State Secretary Audun Halvorsen's statement at a open debate on cyber security.
A globally accessible, free, open, and secure cyberspace is essential to maintain international peace and security. We welcome that Estonia has brought this topic to the attention of the Security Council – the primary UN body responsible for the maintenance of international peace and security, in accordance with the UN charter.
Information and communication technologies – ICTs – are a fundamental part of global infrastructure. They are at the core of the development, stability, and security of all states. Yet cyberspace is also increasingly becoming an arena for competition, and potential conflict between states.
We have witnessed over the last decade how malicious cyber operations, both by states and non-state actors, have increased in scope, scale, severity, and sophistication. We find ourselves in the midst of a global pandemic, where even critical health infrastructure has been among the targets of such malicious activity – putting at risk the safety of citizens and our global efforts to manage the COVID crisis.
Yet, there is also cause for optimism. This last year has demonstrated the readiness of the international community to rise to the occasion and work together to advance responsible state behavior in cyberspace. The consensus reports of the Open-Ended working Group (OEWG) and of the Governmental Group of Experts (GGE) demonstrate the commitment of all UN Member States to uphold the international rules-based order in cyberspace. This is a victory for multilateralism.
The affirmation of the applicability of international law to cyberspace is the cornerstone of both the GGE and the OEWG consensus reports. International law is the basis for states’ shared commitment to preventing conflict and maintaining international peace and security. It is key in enhancing confidence among states. Both reports reaffirm that international law, and in particular the Charter of the United Nations, is applicable and essential to maintaining peace and stability, and promoting an open, secure, stable, accessible, and peaceful ICT environment.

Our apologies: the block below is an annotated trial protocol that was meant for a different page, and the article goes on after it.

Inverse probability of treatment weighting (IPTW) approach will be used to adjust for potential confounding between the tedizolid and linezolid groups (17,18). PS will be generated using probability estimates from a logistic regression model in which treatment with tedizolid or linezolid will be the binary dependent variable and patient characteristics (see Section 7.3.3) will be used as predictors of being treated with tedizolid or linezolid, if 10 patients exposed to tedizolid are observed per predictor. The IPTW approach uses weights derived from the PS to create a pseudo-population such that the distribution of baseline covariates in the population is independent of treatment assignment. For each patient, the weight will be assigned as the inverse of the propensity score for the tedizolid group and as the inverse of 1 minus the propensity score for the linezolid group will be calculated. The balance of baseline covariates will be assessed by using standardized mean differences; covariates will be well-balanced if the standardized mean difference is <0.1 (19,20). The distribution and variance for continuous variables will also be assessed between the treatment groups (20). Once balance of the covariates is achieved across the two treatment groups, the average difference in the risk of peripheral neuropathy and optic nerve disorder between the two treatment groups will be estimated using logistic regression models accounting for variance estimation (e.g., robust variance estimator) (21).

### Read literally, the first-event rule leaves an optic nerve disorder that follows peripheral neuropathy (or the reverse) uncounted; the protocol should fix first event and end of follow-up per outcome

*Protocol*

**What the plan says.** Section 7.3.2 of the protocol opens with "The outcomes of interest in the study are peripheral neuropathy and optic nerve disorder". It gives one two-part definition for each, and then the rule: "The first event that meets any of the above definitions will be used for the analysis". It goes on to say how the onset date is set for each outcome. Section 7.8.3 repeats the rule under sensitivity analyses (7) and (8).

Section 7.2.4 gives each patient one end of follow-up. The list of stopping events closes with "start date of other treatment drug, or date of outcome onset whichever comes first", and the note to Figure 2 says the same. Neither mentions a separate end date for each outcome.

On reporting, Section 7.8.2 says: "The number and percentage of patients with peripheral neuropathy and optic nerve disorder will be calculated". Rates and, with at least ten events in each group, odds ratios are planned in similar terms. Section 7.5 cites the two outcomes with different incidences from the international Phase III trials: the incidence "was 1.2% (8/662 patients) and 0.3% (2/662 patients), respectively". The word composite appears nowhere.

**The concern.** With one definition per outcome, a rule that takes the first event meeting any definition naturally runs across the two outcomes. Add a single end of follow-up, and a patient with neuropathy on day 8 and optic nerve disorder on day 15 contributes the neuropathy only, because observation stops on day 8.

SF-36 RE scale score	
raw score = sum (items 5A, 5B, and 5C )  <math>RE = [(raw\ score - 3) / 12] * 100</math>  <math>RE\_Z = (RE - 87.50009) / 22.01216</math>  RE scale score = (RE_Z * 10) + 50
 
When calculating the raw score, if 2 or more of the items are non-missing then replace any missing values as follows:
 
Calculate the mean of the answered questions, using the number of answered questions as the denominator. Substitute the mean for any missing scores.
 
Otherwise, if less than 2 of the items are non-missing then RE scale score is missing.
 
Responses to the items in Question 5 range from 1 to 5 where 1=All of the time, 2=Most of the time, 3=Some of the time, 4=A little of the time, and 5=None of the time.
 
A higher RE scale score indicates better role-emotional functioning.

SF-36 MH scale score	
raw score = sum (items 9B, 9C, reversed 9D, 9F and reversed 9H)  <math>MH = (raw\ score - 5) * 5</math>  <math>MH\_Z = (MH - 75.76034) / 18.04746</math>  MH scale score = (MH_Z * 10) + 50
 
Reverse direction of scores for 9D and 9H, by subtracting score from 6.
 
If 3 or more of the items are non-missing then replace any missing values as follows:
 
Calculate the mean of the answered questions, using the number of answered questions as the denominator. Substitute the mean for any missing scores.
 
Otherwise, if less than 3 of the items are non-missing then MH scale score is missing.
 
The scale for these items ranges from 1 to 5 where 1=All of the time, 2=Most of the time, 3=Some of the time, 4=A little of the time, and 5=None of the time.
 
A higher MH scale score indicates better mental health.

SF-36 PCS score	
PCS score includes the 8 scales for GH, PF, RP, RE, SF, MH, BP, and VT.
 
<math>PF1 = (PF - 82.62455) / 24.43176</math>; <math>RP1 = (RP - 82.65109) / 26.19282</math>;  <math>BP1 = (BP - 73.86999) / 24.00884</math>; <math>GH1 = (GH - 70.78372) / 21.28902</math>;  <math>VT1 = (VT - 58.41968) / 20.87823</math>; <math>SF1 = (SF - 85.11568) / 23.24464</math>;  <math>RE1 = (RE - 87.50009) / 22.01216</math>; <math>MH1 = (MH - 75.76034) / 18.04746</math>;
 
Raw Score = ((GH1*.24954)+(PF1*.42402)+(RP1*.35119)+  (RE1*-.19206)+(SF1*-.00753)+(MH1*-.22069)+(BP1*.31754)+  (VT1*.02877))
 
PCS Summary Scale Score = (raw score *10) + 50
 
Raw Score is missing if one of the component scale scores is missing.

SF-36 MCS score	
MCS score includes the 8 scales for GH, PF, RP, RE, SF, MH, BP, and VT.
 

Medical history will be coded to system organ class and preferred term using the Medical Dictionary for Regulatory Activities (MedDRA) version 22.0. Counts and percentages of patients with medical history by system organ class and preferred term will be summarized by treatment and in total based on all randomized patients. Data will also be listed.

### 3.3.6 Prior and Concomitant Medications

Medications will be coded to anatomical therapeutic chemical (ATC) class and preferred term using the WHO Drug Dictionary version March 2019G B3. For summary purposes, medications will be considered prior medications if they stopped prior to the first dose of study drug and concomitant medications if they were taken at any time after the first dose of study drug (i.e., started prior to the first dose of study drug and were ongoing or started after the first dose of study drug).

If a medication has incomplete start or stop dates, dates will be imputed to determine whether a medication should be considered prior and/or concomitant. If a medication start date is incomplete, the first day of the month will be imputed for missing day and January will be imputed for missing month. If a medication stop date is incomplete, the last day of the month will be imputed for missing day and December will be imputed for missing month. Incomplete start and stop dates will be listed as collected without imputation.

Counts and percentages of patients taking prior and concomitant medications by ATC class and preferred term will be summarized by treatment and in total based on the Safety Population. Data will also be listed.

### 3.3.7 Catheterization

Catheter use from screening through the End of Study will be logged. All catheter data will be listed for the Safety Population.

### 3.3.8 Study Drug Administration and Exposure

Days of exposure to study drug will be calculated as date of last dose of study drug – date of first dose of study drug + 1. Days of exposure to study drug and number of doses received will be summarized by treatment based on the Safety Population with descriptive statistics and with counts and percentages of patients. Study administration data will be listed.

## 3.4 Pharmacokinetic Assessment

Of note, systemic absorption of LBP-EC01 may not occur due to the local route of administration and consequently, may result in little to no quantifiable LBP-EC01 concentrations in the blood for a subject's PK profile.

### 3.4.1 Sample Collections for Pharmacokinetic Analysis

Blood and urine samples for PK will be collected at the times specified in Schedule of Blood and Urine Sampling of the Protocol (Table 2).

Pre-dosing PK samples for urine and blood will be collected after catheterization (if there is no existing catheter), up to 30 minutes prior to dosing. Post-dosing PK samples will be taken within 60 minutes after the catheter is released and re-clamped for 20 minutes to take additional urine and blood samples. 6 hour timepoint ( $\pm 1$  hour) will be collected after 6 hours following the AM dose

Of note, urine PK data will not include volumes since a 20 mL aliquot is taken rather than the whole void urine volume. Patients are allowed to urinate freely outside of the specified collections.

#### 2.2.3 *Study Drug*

We consider it a major step forward that the GGE report has recognized that international humanitarian law applies in all armed conflict, also in a cyber context.
International humanitarian law aims to minimise the human suffering caused by armed conflict. It regulates and limits cyber operations during armed conflicts, just as it regulates and limits any other means and methods of warfare. Consequently, attacks against civilians or civilian objects are prohibited, and medical services must be protected and respected. Attacking critical infrastructure, such as power supply, food production, drinking water installations, or other objects indispensable to the survival of the population are therefore prohibited.
Recognising the applicability of IHL in cyberspace does not legitimise cyber warfare. Any use of force by states remains governed by the Charter of the United Nations and the relevant rules of customary international law. International disputes must be settled by peaceful means, in cyberspace as in all other domains.
All UN Member States have supported a framework for responsible state behavior in cyberspace. A framework based on: the applicability of international law, adherence to agreed voluntary norms, practical confidence building measures and capacity building efforts to bolster the resilience and security of all. This is a major achievement; but its value can only be realised through implementation and compliance by all states.
Today’s meeting is a recognition that malicious activities in cyberspace can severely impact international peace and security. Today’s meeting is also a clear signal to all states that we are expected to live up to the framework for responsible state behavior in cyberspace that we have agreed to: That we must comply with our obligations under international law and adhere to the norms to which we have agreed.